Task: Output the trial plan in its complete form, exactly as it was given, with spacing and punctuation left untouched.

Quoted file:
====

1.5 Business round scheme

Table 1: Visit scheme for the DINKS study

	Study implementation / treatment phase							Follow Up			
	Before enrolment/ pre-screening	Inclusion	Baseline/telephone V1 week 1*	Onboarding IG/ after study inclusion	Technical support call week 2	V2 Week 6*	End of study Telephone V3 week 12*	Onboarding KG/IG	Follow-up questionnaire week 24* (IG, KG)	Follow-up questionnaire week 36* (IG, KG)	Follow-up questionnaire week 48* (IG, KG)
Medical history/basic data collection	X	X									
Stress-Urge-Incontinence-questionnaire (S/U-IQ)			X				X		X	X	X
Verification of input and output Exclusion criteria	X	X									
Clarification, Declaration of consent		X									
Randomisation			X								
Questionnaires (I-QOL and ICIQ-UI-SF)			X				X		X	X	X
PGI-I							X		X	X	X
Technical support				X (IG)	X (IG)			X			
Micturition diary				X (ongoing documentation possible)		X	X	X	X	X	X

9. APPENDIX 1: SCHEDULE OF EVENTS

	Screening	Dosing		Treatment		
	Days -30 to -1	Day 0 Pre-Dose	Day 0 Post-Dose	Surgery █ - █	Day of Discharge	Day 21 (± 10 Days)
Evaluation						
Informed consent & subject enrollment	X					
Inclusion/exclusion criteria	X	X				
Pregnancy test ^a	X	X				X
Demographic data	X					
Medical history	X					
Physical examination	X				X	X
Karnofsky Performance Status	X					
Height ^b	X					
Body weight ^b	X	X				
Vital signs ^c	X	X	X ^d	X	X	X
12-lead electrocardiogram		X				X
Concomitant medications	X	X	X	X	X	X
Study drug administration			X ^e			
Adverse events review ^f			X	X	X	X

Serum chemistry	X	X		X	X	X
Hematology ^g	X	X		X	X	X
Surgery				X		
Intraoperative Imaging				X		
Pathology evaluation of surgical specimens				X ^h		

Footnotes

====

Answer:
1.5 Business round scheme

Table 1: Visit scheme for the DINKS study

	Study implementation / treatment phase							Follow Up			
	Before enrolment/ pre-screening	Inclusion	Baseline/telephone V1 week 1*	Onboarding IG/ after study inclusion	Technical support call week 2	V2 Week 6*	End of study Telephone V3 week 12*	Onboarding KG/IG	Follow-up questionnaire week 24* (IG, KG)	Follow-up questionnaire week 36* (IG, KG)	Follow-up questionnaire week 48* (IG, KG)
Medical history/basic data collection	X	X									
Stress-Urge-Incontinence-questionnaire (S/U-IQ)			X				X		X	X	X
Verification of input and output Exclusion criteria	X	X									
Clarification, Declaration of consent		X									
Randomisation			X								
Questionnaires (I-QOL and ICIQ-UI-SF)			X				X		X	X	X
PGI-I							X		X	X	X
Technical support				X (IG)	X (IG)			X			
Micturition diary				X (ongoing documentation possible)		X	X	X	X	X	X

9. APPENDIX 1: SCHEDULE OF EVENTS

	Screening	Dosing		Treatment		
	Days -30 to -1	Day 0 Pre-Dose	Day 0 Post-Dose	Surgery █ - █	Day of Discharge	Day 21 (± 10 Days)
Evaluation						
Informed consent & subject enrollment	X					
Inclusion/exclusion criteria	X	X				
Pregnancy test ^a	X	X				X
Demographic data	X					
Medical history	X					
Physical examination	X				X	X
Karnofsky Performance Status	X					
Height ^b	X					
Body weight ^b	X	X				
Vital signs ^c	X	X	X ^d	X	X	X
12-lead electrocardiogram		X				X
Concomitant medications	X	X	X	X	X	X
Study drug administration			X ^e			
Adverse events review ^f			X	X	X	X

Serum chemistry	X	X		X	X	X
Hematology ^g	X	X		X	X	X
Surgery				X		
Intraoperative Imaging				X		
Pathology evaluation of surgical specimens				X ^h		

Footnotes